Michelin House – London, England - Atlas Obscura
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Michelin House

An ornate and disused early 20th-century building has been given new life as a fully operational structure, complete with offices, oyster bar, and a furniture retailer. 

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In 1911, this building was one of London’s most elaborate and distinctive buildings. What has come to be known as the Michelin House was developed by Francois Espinasse, an employee of the French tire manufacturer, to house the company’s premier United Kingdom headquarters.

Espinasse incorporated many shapes reflecting the Art Nouveau style. He also included many features that represented the business’s products, as well as the logo. One of the many striking elements is a trio of large stained glass windows depicting the corporation’s mascot, Bibendum. The anthropomorphic figure is made entirely out of inner tubes.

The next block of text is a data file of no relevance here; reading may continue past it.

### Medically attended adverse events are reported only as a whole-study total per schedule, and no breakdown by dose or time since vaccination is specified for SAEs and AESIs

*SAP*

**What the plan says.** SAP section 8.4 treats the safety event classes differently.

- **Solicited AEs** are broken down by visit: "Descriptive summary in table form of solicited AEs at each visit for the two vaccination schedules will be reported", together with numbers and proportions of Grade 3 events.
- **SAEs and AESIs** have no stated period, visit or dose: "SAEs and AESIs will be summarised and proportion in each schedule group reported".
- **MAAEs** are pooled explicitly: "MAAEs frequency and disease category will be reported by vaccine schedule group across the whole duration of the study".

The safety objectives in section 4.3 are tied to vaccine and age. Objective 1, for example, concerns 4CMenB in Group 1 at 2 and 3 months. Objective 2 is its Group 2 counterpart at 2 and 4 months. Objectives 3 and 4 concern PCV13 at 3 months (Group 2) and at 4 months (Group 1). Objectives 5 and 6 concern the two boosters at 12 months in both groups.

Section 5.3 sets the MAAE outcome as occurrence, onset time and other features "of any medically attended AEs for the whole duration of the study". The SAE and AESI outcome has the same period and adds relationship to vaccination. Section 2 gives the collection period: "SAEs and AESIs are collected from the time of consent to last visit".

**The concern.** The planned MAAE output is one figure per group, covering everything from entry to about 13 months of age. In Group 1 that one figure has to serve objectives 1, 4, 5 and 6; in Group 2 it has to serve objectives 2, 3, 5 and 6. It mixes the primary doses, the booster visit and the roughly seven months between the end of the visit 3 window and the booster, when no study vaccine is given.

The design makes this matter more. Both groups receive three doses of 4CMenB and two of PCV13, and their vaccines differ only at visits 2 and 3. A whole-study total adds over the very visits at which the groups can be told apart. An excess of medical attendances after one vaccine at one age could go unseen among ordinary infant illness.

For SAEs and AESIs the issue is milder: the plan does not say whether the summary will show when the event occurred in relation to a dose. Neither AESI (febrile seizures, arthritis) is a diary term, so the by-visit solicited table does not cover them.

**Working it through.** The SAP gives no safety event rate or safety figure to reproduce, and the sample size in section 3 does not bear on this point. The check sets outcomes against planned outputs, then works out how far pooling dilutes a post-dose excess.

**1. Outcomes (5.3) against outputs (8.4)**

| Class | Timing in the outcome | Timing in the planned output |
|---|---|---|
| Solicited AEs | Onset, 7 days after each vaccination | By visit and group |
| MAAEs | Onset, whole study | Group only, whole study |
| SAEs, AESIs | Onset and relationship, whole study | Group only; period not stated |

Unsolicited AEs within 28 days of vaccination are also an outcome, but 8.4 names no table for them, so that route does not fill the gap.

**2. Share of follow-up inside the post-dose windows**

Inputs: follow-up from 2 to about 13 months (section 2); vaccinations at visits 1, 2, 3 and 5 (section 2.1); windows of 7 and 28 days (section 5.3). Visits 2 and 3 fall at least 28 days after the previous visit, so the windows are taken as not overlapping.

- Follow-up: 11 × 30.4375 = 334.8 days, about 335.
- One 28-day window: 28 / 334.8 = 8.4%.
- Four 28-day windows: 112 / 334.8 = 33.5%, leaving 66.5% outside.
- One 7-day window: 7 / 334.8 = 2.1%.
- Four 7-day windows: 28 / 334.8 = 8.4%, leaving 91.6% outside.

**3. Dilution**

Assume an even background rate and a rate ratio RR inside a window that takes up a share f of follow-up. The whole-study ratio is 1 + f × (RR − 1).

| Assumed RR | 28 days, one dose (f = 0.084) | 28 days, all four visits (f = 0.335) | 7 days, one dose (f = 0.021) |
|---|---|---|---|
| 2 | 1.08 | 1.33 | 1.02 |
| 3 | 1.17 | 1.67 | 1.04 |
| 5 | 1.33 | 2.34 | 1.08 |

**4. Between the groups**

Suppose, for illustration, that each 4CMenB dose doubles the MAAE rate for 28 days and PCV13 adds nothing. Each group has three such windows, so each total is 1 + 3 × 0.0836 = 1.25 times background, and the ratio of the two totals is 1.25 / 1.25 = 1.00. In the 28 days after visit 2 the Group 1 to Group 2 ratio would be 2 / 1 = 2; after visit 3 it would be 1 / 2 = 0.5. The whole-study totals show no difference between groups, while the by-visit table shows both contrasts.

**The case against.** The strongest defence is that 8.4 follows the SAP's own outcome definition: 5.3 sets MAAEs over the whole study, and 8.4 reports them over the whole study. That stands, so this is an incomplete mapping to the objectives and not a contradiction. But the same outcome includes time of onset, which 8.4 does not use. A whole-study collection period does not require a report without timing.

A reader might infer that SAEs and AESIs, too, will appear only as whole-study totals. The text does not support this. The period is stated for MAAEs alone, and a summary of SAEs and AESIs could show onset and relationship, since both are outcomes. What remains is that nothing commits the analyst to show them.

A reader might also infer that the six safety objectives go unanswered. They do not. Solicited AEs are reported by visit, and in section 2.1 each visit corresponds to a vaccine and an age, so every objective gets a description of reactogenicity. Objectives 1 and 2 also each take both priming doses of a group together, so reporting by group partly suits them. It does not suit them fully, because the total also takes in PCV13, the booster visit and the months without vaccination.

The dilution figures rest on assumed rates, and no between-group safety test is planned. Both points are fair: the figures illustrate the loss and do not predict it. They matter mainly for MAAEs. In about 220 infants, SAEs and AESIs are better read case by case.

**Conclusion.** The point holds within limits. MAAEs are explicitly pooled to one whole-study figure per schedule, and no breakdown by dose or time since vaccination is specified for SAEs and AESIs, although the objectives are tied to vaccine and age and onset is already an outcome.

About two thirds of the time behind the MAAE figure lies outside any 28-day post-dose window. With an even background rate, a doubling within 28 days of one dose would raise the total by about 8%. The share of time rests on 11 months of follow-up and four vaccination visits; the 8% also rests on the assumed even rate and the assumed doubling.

In 1969, The building’s exterior would eventually gain a Grade II Listing. The Michelin firm would eventually relocate to Stoke-on-Trent in the 1930s. They sold the building in 1985. Today, the current occupants run the gamut of offices of varying fields on the upper floors, and a furniture store running down one length of Fulham Road. An oyster bar and restaurant occupy the two floors facing Brompton Road.

Know Before You Go

The exterior of the building is accessible at all hours of the day, the evenings provide an added bonus by having the stained glass illuminated from behind.


Claude Bosi Oyster Bar is open for both lunch and dinner. Closed on Mondays and Tuesdays. Advised to check the website to avoid disappointment. 

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